When taken together, the aforementioned etiopathogenic scenario in link to each of the studied pro-oxidant/anti-oxidant, inflammatory/ angiogenic and epithelial-mesechymal transition variables, matches and logically explains the simultaneous encountered yield in ACF and histopathological cancerous and stromal alterations detected in the studied cancer group. This was not surprising, as DMH (the colonic carcinogen) currently used to induce the adenocarcinomatous changes in rats, was comparably reported before, to evoke similar pathological alterations in relevance to most of the raised biochemical variables currently studied [61,89].
Vice versa, the improvement in pathological findings currently encountered after curcumin treatment would be the logic outcome of the tackled multiple anticancer propensities hereby raised or more overly justified in the plethora of literature addressing the therapeutic potentialities of this phytochemical [35,47,48,89].
Thus, the current finding of a 66.7% reduction in ACF yield and a significant reduction in retrieving histopathological cancerous and stromal alterations in the treated group of this study seems promising and mirrors equivocal pathological findings in previous elsewhere experimental and clinical reports probing in curcumin anti-cancerous propensities [4,31,73,90].
In conclusion, finding a safe therapeutic utility, that can target equivocally the orchestrated cross-talk between cancerous transformation and its microenvironmental niche contributing to cancer initiation, progression and metastasis is a paramount need in anticancer therapeutic advancement. Curcumin possesses such potentiality but envisioning these merits into an eventual clinical outcome is awaiting the final say of its current ongoing clinical trials [15,16,19,20,37,48].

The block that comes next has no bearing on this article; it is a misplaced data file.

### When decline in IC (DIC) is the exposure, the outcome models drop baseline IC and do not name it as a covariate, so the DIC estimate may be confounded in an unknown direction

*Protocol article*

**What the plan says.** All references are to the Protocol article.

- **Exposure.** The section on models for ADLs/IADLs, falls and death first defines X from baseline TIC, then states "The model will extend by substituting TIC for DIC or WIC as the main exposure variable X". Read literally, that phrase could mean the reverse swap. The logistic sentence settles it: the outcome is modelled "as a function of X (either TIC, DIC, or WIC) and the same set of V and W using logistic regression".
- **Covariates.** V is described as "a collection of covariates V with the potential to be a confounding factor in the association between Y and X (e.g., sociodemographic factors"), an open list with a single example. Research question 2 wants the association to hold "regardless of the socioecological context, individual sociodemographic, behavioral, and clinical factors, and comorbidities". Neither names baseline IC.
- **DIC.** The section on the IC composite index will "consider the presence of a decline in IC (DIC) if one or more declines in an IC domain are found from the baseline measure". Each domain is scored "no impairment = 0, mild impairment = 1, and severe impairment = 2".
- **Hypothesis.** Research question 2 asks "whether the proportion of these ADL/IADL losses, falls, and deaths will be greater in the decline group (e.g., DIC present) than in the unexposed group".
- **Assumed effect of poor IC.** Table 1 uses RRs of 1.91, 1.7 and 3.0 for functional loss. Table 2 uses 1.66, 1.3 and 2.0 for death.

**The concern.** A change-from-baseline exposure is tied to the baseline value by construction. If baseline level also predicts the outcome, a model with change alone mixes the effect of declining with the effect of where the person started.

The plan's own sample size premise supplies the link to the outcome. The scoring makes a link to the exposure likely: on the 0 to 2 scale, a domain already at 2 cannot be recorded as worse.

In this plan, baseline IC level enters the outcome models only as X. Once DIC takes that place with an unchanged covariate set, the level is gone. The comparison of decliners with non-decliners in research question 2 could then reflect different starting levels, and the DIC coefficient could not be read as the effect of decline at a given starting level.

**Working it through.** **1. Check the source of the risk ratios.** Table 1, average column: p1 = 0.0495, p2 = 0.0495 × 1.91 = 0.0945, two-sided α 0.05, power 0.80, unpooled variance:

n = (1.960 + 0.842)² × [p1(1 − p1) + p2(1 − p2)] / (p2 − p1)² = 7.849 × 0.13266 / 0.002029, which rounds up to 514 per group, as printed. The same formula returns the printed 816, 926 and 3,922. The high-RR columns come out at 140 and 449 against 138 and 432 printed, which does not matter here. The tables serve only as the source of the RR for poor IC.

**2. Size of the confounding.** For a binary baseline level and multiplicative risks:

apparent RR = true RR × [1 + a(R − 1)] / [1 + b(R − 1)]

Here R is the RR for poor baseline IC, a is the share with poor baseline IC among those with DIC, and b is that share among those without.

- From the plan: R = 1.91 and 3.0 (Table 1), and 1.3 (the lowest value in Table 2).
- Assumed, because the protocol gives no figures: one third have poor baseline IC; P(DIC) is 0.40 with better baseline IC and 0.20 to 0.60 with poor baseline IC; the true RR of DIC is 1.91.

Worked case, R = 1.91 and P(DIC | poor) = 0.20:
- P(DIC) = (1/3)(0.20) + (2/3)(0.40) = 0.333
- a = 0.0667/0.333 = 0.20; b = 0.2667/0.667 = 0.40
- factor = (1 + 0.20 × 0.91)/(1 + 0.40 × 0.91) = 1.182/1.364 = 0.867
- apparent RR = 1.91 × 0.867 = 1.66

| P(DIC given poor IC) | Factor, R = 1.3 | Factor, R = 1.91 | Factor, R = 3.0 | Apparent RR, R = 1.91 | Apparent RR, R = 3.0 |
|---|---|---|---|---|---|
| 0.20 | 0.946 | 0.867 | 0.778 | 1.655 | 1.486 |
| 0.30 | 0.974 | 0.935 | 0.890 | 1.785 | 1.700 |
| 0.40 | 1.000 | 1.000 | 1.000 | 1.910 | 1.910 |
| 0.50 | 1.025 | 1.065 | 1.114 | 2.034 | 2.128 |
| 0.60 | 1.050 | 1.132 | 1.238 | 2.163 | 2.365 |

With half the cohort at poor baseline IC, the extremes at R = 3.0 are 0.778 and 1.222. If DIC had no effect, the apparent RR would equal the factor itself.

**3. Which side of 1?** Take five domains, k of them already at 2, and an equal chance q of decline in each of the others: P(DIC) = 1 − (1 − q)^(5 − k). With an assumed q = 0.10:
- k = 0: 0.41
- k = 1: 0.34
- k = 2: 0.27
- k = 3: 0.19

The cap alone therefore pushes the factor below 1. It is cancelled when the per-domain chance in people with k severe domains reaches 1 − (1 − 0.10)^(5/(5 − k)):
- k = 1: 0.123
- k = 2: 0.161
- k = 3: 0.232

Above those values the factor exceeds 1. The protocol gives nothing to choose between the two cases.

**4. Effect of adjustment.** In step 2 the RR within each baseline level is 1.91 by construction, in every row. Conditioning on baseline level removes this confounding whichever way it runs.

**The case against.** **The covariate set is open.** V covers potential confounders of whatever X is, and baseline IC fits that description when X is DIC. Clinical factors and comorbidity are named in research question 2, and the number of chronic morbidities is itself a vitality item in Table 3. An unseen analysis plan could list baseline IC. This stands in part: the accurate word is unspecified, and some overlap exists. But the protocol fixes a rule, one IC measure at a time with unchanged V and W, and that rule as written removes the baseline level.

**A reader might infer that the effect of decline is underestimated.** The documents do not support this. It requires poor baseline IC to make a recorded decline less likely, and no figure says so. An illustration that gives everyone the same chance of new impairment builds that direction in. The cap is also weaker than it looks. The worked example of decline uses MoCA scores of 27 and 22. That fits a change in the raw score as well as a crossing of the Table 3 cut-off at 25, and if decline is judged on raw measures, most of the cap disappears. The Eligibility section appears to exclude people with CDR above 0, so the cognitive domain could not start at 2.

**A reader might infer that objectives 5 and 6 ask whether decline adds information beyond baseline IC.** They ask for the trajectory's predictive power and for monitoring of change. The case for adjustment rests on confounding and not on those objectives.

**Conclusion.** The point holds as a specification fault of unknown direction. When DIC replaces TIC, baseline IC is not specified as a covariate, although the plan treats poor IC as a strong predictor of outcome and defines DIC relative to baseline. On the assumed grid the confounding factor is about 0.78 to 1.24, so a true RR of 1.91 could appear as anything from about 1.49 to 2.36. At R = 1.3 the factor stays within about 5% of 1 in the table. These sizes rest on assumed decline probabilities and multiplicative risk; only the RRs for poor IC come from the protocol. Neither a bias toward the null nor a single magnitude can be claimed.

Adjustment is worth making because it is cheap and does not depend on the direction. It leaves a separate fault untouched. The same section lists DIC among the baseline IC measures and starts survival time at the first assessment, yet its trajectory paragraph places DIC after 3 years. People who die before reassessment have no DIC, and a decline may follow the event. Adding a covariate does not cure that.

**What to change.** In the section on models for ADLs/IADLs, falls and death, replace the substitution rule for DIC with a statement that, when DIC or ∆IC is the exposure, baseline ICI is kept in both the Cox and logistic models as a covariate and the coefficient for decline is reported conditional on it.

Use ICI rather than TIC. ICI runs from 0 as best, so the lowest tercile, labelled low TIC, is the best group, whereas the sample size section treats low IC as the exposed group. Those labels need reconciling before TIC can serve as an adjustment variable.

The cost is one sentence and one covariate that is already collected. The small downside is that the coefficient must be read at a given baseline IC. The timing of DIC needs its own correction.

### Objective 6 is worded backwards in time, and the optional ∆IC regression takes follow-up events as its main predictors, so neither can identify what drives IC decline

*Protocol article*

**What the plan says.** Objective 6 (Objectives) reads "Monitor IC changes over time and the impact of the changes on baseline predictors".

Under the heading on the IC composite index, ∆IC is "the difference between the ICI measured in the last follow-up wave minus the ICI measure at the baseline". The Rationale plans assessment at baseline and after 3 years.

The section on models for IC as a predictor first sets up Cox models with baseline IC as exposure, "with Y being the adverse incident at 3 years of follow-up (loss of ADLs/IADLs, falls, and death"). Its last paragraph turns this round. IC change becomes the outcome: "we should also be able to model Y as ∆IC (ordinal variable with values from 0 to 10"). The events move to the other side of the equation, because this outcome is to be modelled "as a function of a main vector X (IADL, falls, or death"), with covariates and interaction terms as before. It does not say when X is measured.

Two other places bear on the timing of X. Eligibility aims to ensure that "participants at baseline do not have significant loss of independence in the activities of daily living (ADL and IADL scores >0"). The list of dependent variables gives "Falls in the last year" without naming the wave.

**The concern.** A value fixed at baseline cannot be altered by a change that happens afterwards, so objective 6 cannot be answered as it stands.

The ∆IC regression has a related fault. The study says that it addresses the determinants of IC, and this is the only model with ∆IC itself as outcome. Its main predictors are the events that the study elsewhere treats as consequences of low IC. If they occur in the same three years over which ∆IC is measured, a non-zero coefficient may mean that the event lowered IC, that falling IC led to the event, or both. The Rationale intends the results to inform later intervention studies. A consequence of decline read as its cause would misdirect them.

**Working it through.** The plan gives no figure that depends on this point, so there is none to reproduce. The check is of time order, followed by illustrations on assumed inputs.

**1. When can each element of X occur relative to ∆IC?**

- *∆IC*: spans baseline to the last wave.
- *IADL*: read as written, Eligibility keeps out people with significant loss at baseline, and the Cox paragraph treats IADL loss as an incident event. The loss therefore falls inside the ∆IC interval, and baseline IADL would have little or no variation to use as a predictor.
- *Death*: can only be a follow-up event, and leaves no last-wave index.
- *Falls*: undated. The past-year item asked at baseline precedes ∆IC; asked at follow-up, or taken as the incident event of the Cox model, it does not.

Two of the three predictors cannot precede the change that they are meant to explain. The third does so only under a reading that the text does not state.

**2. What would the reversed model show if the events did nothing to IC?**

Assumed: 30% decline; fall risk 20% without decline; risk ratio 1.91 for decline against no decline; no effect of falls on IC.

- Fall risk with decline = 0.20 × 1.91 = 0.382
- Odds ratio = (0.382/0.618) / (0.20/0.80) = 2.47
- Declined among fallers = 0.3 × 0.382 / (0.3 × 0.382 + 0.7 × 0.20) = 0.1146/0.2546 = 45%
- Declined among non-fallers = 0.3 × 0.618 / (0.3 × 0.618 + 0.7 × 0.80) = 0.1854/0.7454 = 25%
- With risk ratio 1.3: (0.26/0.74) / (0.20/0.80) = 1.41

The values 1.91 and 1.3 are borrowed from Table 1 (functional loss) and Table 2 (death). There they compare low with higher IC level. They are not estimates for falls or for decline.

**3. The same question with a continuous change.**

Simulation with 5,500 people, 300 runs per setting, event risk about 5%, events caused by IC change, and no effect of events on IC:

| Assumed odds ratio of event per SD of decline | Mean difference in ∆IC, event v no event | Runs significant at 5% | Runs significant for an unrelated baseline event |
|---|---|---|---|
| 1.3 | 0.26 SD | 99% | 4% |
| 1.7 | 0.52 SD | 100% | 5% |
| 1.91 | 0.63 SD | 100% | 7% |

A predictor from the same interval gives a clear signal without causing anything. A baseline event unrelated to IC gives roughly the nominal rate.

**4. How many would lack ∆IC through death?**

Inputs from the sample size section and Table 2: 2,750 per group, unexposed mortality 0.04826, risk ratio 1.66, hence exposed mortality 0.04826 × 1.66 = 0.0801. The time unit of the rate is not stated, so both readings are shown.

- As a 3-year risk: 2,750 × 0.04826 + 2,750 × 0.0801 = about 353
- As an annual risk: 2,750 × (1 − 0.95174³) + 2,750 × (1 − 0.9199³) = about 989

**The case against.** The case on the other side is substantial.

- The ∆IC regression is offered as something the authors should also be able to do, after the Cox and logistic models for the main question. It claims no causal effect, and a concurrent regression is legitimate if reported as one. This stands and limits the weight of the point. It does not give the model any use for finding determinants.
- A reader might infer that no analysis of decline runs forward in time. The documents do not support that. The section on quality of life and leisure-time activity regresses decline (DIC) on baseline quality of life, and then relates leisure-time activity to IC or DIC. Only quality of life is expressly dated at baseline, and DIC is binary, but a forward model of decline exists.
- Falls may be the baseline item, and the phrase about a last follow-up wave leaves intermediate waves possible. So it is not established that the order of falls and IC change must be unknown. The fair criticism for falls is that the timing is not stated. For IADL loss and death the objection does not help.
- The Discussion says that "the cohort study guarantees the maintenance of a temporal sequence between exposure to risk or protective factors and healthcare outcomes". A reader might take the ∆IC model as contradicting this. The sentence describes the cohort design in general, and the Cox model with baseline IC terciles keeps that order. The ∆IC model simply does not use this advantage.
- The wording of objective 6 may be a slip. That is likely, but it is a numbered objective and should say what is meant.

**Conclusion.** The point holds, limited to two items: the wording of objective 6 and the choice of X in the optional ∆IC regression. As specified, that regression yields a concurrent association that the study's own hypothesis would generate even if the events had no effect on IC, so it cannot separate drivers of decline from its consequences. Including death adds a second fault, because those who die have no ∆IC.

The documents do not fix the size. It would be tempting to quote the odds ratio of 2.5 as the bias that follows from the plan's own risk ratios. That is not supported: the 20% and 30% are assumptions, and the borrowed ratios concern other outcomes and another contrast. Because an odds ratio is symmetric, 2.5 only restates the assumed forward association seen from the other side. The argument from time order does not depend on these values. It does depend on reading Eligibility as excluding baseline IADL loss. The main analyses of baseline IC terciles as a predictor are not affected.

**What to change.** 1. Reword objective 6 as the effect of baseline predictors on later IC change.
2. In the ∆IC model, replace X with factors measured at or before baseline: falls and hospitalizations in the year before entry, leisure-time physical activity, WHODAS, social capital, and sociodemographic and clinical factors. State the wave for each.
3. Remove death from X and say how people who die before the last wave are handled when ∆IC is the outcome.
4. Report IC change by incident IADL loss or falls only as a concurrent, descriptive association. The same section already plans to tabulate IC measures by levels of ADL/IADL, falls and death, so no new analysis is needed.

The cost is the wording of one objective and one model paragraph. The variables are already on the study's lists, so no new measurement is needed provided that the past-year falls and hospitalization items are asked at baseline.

The authors extend their appreciation to the CMRC and the Deanship of Scientific Research at King Saud University for funding the work.
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Citation: El-Medany AH, Hagar HH, Nayel OA, El-Medany JH (2018) Expanding the Therapeutic Utility of Curcumin: An Experimental Study on DMH-induced Colorectal Cancer. Med Aromat Plants (Los Angeles) 7:310. DOI: 10.4172/2167-0412.1000310
Copyright: ©2018 El-Medany AH, et al. This is an open-access article distributed under the terms of the Creative Commons Attribution License, which permits unrestricted use, distribution, and reproduction in any medium, provided the original author and source are credited.